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The immense prosodic variation of natural conversational speech makes it challenging to predict which words are prosodically prominent in this genre. In this paper, we examine a new feature, accent ratio, which captures how likely it is that a word will be realized as prominent or not. We compare this feature with traditional accent-prediction features (based on part of speech and N-grams) as well as with several linguistically motivated and manually labeled information structure features, such as whether a word is given, new, or contrastive. Our results show that the linguistic features do not lead to significant improvements, while accent ratio alone can yield prediction performance almost as good as the combination of any other subset of features. Moreover, this feature is useful even across genres; an accent-ratio classifier trained only on conversational speech predicts prominence with high accuracy in broadcast news. Our results suggest that carefully chosen lexicalized features can outperform less fine-grained features.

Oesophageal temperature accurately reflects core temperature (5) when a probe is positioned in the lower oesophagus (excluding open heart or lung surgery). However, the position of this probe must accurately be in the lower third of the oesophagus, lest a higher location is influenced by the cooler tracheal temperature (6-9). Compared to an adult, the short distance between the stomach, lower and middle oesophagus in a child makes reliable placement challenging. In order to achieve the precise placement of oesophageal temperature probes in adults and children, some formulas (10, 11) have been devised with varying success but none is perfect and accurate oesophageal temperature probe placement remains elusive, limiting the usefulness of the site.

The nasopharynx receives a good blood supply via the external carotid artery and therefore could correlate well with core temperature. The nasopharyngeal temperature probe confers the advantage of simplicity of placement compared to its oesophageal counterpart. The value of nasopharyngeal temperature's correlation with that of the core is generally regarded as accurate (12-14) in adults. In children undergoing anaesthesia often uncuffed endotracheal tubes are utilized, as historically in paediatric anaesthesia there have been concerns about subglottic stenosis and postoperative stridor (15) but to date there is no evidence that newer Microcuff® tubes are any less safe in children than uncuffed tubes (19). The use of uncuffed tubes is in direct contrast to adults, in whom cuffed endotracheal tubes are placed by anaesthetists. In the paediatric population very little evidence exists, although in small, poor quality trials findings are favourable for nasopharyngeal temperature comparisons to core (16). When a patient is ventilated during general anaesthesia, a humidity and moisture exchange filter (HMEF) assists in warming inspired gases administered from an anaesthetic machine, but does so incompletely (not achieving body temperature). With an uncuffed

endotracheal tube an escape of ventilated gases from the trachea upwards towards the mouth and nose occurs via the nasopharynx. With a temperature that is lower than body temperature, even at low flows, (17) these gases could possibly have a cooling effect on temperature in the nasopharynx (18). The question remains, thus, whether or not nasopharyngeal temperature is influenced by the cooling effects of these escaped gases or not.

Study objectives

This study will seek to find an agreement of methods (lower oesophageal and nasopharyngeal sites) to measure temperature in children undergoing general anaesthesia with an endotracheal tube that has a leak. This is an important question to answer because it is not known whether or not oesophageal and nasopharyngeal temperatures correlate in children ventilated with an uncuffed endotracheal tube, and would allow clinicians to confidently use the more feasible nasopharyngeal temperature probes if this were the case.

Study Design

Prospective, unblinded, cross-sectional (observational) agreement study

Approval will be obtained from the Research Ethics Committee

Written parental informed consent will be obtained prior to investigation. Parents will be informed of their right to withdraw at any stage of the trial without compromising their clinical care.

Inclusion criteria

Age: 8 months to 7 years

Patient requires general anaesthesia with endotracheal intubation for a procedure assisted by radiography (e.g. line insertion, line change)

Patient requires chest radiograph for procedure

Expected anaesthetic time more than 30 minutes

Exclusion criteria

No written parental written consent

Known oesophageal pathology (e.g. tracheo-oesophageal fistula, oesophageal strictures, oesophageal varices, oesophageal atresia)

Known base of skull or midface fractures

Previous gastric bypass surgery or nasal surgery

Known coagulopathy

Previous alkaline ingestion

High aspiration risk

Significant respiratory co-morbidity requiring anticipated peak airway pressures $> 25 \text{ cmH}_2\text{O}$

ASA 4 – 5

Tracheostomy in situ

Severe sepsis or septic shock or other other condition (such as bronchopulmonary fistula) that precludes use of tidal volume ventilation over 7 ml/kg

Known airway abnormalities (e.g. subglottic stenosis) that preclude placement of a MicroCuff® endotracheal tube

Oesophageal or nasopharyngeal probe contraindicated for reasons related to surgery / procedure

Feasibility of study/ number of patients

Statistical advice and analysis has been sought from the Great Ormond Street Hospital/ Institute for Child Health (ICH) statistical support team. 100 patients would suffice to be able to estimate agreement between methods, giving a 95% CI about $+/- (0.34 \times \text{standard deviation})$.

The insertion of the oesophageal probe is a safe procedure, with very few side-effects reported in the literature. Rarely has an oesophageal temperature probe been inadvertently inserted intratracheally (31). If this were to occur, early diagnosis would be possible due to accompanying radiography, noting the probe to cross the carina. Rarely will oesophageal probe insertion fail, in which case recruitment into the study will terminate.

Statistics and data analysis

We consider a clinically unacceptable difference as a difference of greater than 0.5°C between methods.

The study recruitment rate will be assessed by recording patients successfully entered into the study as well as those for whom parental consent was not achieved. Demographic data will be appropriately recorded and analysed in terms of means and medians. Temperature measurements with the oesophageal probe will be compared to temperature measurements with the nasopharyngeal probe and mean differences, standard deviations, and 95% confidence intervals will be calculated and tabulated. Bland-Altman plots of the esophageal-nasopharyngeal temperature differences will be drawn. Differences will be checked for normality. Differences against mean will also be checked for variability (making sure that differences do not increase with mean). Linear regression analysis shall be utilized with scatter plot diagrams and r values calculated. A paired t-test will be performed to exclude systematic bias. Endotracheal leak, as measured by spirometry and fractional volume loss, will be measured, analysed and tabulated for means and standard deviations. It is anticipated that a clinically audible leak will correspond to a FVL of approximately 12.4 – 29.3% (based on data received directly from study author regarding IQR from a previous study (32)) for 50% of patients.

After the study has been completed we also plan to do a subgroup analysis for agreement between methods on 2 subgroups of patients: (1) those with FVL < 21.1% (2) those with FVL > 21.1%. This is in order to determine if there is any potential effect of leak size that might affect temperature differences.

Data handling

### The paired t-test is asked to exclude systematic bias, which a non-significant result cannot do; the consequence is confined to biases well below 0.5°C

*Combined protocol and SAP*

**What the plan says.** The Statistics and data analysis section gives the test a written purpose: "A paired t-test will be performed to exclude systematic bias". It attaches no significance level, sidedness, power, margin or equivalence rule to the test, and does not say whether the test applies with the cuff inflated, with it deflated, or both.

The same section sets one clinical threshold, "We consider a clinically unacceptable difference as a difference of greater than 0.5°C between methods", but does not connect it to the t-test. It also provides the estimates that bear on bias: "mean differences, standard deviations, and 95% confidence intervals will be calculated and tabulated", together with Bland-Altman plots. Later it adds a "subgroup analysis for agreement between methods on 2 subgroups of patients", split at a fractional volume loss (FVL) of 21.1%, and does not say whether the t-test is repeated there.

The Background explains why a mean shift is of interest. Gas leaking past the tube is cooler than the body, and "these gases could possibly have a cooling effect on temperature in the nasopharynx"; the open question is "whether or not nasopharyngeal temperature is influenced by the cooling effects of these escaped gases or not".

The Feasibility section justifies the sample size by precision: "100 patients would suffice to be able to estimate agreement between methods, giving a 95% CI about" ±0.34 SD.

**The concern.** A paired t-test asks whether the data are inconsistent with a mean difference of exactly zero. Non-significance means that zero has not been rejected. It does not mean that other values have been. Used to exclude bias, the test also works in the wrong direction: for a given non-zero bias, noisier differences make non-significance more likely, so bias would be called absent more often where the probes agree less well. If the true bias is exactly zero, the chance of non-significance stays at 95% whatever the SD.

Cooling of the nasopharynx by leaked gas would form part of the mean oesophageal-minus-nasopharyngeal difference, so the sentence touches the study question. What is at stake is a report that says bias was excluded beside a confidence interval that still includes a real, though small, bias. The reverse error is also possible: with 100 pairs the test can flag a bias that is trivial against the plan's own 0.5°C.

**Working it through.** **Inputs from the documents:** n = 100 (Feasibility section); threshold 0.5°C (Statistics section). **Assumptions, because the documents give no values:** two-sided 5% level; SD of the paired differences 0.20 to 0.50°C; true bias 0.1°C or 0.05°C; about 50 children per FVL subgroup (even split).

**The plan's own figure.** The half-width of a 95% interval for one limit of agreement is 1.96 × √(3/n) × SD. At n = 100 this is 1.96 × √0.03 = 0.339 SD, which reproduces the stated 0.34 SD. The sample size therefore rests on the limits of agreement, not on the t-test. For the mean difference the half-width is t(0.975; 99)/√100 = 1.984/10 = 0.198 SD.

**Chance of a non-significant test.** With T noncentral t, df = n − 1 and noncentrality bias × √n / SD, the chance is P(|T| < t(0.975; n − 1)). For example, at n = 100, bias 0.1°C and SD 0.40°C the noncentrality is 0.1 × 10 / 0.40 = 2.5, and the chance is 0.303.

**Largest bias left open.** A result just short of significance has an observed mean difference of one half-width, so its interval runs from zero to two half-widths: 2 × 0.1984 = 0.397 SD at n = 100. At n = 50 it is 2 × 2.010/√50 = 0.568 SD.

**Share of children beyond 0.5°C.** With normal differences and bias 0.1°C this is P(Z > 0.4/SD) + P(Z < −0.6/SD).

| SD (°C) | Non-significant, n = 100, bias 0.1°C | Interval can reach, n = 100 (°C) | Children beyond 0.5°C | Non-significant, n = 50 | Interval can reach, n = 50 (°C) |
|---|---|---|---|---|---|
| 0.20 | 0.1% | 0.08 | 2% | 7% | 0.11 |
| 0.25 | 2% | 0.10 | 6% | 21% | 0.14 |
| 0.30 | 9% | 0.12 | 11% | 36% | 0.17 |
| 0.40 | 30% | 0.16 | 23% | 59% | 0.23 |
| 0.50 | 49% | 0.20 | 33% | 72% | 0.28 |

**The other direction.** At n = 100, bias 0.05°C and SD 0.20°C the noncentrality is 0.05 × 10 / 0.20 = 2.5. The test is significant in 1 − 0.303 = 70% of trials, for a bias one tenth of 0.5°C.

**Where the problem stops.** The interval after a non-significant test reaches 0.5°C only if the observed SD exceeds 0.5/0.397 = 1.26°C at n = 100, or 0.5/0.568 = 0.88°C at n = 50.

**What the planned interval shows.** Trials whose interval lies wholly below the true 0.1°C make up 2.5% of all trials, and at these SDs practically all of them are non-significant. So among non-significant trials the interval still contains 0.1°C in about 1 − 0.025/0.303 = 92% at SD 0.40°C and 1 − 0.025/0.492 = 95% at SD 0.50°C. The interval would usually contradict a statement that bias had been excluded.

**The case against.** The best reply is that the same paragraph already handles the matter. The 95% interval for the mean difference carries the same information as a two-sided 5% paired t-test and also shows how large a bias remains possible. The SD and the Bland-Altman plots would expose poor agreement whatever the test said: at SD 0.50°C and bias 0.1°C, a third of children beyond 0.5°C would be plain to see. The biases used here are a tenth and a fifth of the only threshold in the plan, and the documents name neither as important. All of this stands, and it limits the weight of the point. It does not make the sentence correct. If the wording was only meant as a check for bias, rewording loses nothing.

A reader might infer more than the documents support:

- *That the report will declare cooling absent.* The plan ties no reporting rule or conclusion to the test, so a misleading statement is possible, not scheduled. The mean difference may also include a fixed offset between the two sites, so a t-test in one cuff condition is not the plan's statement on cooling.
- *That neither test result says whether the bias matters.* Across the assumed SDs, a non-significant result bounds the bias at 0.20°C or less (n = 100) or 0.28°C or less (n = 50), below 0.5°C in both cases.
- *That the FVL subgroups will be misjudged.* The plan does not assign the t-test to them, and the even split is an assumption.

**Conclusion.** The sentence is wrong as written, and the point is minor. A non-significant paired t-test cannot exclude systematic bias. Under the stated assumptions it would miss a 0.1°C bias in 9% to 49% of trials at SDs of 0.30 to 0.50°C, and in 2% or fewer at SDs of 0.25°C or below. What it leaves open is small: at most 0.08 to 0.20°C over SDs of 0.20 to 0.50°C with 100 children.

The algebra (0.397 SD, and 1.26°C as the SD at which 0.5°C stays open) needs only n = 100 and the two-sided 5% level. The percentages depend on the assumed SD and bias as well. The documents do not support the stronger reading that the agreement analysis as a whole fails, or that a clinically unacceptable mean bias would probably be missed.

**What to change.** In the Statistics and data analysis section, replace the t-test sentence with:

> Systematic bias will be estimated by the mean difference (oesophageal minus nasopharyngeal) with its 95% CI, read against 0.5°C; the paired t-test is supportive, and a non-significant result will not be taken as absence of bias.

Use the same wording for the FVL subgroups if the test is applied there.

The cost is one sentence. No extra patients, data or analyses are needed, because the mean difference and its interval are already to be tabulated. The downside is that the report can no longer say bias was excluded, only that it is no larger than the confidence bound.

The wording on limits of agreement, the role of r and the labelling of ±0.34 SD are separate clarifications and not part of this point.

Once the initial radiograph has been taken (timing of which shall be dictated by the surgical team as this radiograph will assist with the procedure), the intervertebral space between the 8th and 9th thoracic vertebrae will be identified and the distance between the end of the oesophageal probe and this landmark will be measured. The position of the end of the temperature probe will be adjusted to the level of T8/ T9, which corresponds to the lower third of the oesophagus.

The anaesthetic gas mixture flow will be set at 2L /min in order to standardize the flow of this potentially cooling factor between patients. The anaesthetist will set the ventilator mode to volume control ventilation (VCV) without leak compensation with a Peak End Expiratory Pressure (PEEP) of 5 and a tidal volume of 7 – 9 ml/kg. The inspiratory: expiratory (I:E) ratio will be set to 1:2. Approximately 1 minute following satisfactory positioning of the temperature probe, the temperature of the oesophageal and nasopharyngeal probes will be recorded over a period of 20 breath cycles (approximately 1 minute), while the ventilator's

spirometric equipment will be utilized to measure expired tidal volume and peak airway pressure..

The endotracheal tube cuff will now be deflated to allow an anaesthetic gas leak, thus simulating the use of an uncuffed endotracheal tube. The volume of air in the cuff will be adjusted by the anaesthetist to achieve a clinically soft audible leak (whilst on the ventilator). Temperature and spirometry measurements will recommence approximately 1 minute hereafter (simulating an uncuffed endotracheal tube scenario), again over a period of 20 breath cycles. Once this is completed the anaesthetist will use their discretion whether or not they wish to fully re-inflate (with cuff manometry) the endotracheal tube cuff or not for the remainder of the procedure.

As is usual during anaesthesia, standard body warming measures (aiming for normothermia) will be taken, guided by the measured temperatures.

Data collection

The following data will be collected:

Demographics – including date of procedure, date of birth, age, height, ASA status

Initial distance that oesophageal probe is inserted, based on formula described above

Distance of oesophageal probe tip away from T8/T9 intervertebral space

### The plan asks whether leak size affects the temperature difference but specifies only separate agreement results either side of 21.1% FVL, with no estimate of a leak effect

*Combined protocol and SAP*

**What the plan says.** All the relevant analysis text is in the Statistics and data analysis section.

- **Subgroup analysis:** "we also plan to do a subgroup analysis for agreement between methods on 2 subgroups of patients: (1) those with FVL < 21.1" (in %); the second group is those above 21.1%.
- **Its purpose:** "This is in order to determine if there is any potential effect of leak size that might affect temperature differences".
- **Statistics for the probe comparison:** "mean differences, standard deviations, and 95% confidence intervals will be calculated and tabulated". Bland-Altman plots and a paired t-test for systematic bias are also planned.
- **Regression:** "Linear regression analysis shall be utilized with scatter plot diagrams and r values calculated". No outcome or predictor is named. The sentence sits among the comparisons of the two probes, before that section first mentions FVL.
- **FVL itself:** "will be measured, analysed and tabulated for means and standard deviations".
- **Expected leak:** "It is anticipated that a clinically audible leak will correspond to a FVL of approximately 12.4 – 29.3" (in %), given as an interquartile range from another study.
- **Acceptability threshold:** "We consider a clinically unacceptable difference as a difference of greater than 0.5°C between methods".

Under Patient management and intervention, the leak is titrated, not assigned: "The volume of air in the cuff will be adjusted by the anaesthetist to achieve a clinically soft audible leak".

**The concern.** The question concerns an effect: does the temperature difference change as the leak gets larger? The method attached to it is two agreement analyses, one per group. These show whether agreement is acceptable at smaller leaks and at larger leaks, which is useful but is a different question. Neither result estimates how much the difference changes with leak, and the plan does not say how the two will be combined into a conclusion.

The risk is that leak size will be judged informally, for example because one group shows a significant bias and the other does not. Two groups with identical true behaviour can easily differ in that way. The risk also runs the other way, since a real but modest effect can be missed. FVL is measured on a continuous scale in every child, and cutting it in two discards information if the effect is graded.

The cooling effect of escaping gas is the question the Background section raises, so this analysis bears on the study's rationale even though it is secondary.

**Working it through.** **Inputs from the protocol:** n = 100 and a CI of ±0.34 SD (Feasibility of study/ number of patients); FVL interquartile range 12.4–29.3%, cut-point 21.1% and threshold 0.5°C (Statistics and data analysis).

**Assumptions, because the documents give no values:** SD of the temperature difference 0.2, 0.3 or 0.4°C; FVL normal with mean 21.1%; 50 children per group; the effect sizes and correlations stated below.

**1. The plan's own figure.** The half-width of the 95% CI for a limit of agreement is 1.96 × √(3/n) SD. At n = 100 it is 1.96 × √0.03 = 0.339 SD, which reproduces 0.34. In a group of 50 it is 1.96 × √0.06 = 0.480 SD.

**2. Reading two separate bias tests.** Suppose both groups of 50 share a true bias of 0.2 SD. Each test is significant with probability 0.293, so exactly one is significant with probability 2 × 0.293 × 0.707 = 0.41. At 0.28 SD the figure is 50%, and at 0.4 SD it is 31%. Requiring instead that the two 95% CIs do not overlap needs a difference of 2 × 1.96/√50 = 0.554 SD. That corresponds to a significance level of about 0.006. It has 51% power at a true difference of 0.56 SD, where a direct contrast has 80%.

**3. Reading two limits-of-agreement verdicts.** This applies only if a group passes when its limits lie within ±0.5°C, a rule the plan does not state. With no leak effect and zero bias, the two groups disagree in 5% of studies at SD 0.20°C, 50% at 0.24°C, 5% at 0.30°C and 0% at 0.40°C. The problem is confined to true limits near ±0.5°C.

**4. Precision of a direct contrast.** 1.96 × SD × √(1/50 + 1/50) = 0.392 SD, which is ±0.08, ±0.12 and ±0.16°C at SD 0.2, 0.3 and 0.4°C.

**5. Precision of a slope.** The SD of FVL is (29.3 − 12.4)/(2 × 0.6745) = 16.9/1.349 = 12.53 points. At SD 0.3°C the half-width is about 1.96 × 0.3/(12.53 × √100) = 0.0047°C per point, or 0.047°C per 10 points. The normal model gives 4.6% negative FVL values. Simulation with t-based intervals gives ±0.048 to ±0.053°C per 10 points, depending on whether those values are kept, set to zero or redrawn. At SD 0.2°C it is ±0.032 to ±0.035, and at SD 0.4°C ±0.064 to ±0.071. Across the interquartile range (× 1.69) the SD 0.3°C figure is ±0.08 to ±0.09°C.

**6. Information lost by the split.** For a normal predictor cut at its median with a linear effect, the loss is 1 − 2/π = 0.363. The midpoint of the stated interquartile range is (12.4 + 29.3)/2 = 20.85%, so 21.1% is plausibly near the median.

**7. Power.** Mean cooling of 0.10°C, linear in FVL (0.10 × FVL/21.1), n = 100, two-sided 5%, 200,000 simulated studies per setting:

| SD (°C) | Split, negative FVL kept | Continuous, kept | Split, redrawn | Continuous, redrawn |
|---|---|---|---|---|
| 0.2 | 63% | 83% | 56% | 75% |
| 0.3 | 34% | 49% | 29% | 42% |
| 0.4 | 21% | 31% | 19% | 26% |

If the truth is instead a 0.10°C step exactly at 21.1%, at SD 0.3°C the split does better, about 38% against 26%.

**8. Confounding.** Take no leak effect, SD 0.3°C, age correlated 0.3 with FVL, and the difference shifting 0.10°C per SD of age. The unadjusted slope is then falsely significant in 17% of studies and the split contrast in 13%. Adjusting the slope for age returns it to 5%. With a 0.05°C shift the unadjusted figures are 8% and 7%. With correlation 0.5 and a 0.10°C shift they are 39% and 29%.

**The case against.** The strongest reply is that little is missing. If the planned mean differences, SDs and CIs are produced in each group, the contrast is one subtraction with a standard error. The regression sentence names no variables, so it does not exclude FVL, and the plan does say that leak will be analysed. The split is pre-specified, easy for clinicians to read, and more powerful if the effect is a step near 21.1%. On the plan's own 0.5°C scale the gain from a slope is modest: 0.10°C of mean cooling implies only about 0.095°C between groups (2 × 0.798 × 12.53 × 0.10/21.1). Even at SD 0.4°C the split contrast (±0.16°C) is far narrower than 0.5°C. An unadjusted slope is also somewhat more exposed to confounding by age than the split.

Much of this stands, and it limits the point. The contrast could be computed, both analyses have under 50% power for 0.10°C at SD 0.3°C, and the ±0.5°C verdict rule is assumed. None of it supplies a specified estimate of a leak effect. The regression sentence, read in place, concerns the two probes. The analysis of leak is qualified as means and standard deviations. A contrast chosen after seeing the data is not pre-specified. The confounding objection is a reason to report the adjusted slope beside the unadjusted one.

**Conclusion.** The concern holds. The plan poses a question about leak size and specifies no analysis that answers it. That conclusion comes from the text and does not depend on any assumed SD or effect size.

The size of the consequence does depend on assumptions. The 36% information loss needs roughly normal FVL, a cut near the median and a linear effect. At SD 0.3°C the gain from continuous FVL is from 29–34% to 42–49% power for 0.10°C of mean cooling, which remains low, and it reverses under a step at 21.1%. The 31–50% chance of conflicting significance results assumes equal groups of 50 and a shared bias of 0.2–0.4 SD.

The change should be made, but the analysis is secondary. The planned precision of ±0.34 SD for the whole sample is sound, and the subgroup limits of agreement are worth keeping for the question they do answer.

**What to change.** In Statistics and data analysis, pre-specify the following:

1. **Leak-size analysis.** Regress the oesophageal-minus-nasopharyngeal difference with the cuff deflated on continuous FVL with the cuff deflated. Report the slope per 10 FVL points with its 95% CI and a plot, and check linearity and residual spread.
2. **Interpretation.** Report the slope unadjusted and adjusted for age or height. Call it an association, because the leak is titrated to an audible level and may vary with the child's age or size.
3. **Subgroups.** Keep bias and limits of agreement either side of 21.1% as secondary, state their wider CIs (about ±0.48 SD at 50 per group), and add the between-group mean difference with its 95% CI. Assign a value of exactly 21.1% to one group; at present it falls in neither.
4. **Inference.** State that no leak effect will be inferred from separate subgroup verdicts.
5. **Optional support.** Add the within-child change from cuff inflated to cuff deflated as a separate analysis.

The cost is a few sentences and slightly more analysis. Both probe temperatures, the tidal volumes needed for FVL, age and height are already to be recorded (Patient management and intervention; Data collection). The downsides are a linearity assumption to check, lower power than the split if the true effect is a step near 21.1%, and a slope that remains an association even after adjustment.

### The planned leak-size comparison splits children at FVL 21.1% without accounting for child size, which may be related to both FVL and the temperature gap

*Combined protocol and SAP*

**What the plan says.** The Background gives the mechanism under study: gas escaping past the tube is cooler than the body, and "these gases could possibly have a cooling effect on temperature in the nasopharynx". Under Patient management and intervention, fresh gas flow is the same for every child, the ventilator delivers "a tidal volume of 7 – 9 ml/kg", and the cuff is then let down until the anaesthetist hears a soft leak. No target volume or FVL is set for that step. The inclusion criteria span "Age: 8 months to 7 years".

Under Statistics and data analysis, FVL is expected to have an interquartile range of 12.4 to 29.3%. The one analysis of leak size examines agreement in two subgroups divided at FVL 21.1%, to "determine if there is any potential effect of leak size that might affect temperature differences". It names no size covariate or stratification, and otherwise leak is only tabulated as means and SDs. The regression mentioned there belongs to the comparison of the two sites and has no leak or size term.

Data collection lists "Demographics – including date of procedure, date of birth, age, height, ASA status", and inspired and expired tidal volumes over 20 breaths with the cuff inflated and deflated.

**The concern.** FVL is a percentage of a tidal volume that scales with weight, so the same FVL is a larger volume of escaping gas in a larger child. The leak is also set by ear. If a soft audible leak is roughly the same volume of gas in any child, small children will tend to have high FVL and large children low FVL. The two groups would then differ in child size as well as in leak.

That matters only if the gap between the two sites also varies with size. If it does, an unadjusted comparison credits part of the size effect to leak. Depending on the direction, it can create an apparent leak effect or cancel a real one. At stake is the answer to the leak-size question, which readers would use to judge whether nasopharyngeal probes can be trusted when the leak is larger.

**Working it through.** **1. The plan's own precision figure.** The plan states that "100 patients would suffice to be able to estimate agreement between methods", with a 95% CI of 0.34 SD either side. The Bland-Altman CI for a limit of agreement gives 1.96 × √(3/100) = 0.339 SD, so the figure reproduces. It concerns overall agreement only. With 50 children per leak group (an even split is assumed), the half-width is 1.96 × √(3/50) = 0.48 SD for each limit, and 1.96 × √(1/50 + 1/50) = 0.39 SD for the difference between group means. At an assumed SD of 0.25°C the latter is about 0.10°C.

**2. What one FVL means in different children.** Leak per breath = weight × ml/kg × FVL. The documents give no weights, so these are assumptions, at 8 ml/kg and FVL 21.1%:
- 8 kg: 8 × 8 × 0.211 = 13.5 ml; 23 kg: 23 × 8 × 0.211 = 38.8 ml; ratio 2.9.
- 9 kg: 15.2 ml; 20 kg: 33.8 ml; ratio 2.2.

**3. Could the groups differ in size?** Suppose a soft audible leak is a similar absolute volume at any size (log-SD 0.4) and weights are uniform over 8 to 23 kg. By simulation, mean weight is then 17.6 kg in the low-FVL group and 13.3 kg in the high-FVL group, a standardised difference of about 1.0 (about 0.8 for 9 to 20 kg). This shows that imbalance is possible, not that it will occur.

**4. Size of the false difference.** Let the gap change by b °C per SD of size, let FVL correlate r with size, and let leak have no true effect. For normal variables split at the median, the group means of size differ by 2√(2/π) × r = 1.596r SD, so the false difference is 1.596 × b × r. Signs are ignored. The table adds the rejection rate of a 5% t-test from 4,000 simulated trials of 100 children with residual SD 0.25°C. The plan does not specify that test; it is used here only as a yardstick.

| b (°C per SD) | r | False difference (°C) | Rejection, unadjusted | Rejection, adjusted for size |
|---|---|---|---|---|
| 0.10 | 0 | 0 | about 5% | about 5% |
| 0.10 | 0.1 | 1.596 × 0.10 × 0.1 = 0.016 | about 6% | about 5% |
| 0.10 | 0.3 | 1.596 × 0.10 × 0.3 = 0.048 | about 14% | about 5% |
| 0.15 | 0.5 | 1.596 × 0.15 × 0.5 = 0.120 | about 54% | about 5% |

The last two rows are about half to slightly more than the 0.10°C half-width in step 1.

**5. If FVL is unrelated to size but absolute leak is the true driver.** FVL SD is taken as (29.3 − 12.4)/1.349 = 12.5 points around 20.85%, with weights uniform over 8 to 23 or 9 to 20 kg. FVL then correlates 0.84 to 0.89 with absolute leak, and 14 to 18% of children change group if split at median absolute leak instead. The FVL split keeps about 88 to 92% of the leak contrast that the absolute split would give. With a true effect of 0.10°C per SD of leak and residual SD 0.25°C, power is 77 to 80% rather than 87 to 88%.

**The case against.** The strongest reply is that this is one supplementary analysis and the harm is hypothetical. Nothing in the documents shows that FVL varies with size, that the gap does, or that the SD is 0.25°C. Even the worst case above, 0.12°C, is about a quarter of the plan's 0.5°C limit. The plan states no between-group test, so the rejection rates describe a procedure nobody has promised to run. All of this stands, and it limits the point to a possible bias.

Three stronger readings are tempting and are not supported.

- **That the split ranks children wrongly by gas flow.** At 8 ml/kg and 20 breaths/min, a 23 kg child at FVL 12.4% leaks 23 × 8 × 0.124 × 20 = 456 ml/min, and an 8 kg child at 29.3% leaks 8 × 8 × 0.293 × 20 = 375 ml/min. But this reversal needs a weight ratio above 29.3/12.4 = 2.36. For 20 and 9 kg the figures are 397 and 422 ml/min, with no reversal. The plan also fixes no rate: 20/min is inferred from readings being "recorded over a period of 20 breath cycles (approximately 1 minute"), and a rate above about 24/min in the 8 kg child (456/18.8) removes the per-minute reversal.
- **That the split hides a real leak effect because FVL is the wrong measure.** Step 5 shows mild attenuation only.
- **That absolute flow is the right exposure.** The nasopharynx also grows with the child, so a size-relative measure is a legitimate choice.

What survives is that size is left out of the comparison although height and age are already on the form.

Ani Nenkova, Jason Brenier, Anubha Kothari, Sasha Calhoun, Laura Whitton, David Beaver, and Dan Jurafsky, "To Memorize or to Predict: Prominence Labeling in Conversational Speech", . April 2007.
Date Posted: 31 July 2012